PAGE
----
“Even the prettiest flower will die one day. It’s nature’s way of teaching us that nothing lasts forever.”–unknown
“Hmm . . .” I think, more than say, with a deep inhale as I yawned awake. It was a rare, cool morning–a break from the typical heat and humidity of early July. The bedroom windows were open, and I breathed in the fragrance of dewy grass, damp earth, and flowers. It was the lingering sweet floral scent that began a series of reflections regarding the significance of June and its likeness to the human life cycle.
At the time I am writing this, it is the July 4 weekend–marking, in my mind, the midpoint of summer. Once July 4 begins, it feels like the rest of summer swiftly sails by. Ah, but June. June is sanguine–full of enough bright cheer to hold old-man winter at bay. The early spring blossoms such as daffodils, crocus, and tulips have long passed. Aromatic honeysuckle begins its fading away as the summer perennials and annuals begin blooming brightly in rapid succession. July may be full of celebrations, explosive displays–all red, white, and blue–but, I adore June–modest, optimistic, June, and the colorful, unique flowers that blossom and thrive with its invitation to summer.
One morning, this past June, I was in Ritter Park to meet a friend for a walk. However, the friend was running late, so I decided to meander up the old stone steps to the rose garden. Sunshine, brilliantly glowed in its mid-morning slant, created a kaleidoscope of vivid colors, varying in texture, size, and shape. With no purpose other than to enjoy the moment, I wandered around the garden, drifting from one rose bush to the next, fascinated with all the minute differences not only among the varieties of rose bushes, but also among the flowers within the same bush. Meanwhile, a gardener attentively tended the blooms.
Examining more closely, I noticed the various insects drawn to the roses. Bees, ants, beetles, moths and butterflies, flies, and even a few mosquitoes crawled, hovered, dove, and darted–busily buzzing about the roses with purposeful missions. In one of the more isolated sections, closer to the wooded area of the park, I also observed a hummingbird dipping and diving among the various blossoms in a delightful, whirring dance of flight. As I let my gaze wander, my mind relaxed and began to make correlations with June, its flowers, and life.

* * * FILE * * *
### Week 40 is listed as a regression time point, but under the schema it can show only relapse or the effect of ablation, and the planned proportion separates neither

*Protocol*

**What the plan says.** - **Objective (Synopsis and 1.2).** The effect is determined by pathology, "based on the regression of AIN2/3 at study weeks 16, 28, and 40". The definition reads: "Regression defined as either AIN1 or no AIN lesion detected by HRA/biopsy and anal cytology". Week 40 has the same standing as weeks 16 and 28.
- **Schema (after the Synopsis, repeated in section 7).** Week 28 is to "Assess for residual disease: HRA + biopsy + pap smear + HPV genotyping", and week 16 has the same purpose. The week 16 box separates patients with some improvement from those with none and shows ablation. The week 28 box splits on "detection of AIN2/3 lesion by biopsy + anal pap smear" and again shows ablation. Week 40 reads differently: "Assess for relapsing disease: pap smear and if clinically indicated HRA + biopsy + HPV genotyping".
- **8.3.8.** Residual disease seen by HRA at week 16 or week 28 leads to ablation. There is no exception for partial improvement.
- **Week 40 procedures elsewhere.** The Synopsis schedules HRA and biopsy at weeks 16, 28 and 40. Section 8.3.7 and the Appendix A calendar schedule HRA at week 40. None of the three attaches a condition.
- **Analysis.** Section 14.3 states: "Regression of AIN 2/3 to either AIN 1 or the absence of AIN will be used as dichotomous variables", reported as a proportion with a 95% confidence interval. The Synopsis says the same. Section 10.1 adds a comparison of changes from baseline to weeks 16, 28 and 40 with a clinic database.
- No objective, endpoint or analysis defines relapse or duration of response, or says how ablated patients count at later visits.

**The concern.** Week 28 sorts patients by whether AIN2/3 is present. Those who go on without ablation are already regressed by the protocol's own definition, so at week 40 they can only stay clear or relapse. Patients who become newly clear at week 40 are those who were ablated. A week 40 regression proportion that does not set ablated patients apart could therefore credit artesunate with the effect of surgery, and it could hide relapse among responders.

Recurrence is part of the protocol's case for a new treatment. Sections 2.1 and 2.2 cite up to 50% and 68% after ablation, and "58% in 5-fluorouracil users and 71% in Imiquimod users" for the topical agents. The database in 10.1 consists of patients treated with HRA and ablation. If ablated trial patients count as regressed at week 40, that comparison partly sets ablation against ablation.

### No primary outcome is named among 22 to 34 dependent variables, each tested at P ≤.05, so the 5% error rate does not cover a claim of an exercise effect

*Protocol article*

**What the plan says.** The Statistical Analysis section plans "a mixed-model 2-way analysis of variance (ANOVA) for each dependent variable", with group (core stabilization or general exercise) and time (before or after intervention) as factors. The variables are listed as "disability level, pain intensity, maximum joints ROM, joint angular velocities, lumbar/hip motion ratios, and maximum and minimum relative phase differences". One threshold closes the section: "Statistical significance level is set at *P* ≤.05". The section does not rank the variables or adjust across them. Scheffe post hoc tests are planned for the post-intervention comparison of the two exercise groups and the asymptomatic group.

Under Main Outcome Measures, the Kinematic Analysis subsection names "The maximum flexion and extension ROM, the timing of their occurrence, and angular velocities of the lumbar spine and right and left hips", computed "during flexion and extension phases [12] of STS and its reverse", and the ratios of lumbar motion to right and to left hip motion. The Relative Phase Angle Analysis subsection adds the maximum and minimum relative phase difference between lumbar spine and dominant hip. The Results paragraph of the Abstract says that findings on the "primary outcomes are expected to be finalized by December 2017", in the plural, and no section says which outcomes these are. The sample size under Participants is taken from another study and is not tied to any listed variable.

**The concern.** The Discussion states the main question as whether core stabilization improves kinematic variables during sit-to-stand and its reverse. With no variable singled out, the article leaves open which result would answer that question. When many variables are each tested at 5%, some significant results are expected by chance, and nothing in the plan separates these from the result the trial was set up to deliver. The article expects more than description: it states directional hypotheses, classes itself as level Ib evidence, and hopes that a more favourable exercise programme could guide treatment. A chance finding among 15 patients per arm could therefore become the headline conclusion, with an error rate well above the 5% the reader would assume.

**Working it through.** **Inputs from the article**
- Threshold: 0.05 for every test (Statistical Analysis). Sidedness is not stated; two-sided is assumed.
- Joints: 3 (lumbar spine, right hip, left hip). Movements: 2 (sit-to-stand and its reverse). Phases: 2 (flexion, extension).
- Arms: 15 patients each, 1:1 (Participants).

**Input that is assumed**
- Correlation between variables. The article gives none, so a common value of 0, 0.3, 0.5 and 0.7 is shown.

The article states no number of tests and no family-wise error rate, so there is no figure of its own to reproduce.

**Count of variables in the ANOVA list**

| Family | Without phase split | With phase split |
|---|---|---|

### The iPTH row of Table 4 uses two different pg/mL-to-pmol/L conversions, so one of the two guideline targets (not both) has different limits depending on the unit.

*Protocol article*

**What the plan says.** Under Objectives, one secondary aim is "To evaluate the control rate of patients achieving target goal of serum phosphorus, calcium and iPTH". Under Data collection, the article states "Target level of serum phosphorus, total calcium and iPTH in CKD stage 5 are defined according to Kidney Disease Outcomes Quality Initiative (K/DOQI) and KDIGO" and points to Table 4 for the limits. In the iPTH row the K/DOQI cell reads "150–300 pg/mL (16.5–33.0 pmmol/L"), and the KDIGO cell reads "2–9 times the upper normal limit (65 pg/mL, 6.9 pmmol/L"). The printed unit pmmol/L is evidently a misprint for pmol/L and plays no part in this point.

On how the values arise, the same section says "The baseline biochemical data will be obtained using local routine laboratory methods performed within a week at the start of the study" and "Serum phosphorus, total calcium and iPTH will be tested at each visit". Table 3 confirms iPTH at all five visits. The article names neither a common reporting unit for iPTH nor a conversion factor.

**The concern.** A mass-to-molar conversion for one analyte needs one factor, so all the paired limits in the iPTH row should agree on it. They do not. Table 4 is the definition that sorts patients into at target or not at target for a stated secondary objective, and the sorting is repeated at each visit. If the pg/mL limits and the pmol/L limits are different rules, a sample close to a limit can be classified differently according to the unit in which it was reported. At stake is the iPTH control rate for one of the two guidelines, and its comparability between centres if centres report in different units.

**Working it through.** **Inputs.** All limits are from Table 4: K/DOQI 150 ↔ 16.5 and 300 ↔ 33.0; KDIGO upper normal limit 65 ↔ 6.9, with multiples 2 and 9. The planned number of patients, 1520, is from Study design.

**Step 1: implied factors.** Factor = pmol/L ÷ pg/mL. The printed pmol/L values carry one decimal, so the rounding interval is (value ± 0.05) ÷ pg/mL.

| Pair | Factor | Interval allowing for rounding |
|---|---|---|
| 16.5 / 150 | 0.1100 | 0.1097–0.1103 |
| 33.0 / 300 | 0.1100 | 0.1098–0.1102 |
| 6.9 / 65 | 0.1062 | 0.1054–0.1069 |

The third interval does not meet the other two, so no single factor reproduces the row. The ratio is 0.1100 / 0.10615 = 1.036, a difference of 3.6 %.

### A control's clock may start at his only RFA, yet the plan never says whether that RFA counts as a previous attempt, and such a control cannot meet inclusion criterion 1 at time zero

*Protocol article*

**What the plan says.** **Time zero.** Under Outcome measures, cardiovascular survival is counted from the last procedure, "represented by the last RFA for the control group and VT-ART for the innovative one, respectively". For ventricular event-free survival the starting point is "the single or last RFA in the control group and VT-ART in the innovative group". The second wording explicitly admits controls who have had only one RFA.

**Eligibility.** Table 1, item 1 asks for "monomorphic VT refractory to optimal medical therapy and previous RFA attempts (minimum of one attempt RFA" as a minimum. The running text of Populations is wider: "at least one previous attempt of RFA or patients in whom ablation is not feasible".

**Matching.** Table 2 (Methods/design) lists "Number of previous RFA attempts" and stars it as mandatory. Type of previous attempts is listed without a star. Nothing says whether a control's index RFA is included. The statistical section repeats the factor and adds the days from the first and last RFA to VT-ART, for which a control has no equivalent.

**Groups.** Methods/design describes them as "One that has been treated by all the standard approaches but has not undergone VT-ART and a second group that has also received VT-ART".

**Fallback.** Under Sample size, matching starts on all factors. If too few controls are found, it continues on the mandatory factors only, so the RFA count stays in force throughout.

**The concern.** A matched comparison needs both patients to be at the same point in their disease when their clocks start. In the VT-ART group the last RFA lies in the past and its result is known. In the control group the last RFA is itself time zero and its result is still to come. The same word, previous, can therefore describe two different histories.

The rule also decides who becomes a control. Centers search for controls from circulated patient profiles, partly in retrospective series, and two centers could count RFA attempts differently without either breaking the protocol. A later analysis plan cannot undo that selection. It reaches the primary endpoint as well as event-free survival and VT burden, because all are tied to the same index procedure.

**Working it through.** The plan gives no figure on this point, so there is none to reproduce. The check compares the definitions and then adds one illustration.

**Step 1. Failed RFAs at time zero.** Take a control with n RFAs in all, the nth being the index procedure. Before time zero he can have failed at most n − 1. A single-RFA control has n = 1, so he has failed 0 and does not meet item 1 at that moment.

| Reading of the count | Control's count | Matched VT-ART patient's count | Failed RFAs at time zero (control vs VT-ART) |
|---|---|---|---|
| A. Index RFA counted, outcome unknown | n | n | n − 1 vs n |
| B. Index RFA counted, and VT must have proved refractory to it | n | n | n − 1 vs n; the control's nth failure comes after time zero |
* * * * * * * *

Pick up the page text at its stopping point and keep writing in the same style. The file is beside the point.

“A rose can never be a sunflower, and a sunflower can never be a rose. All flowers are beautiful in their own way . . .”–Miranda Kerr
Each flower–from the number of petals to the size of each petal, from the varying life stages of each flower to the variances of color in each blossom–whether it be a rose in the Ritter Park garden or any one of the wide variety of flowers found in resident yards and public spaces–was, and is, a unique creation. This is similar to the way each person, within the same family, or outside familial ties, is likewise a one-of-a-kind individual. Flowers go through a dormant and a growing season of varying lengths, but all bloom seasonally, until they come to an end–whatever the life end may be. So it is with June and human life.
The season of summer officially begins in June. The air is sweet and heady with the fragrance of flowers. Winds and sunshine warm the air, and rain falls with purpose. Many plants are rooting and establishing while early spring greenery and blossoms are fading away into their dormancy. Daylight reaches its apex in June, while nighttime descends to its lowest point.
Likewise, several key life events occurred and are honored in my own life each June. I graduated from Ohio University in June. Within that same month, I signed my first teaching contract, thus beginning the start of my career as an educator. Two year later, in June, I married my husband, an anniversary we have celebrated for 32 years. Ten years later, our daughter was born in June. As educators, my husband and I experience the arrival of each June as the beginning of a dormant period–an opportunity for reflection and renewal before a new school year begins in August. Births and weddings, ebbs and flows, the highs and lows, and even celebrated endings. It’s all there in June.
“All the flowers of tomorrow are in the seeds of today.”–Indian Proverb
I am but one person in the garden of many: my family, my work site, my community, and so forth. All around me, younger lives are taking root, growing, and blossoming into their own personal expressions–making our collective garden more colorful and vibrant–buzzing with energy. Meanwhile, I can’t help but notice that just as the flowers of June replace spring’s early blossoms, July has taken June’s place.
Of course, one could argue that like the flowers, humans seem to be planted in dirt and threatened by weeds and all varieties of pestilence. However, when I was visiting the rose garden in June, it was the array of blossoms, in a rainbow of colors, that caught my eye, and made my heart smile. They too were planted in dirt, confronted by pests and disease, but a gardener was there watching over them just as we have the Ultimate Gardener attending to our needs.
The flowers offer their seeds and pollen to insects and birds to eat and disperse, ensuring more and different blooms for the future. Likewise, I pray that until my last petal drops, I am offering seeds of hope for others as June does for me. One day, my memories of past Junes will fade away into permanent dormancy. In the meantime, I will savor the memories made this past June, find nourishment in the full blossoming of the July summer, and, in the weeks to come, accept August as the petals of summer begin to fall away, one by one.
May there always be a June.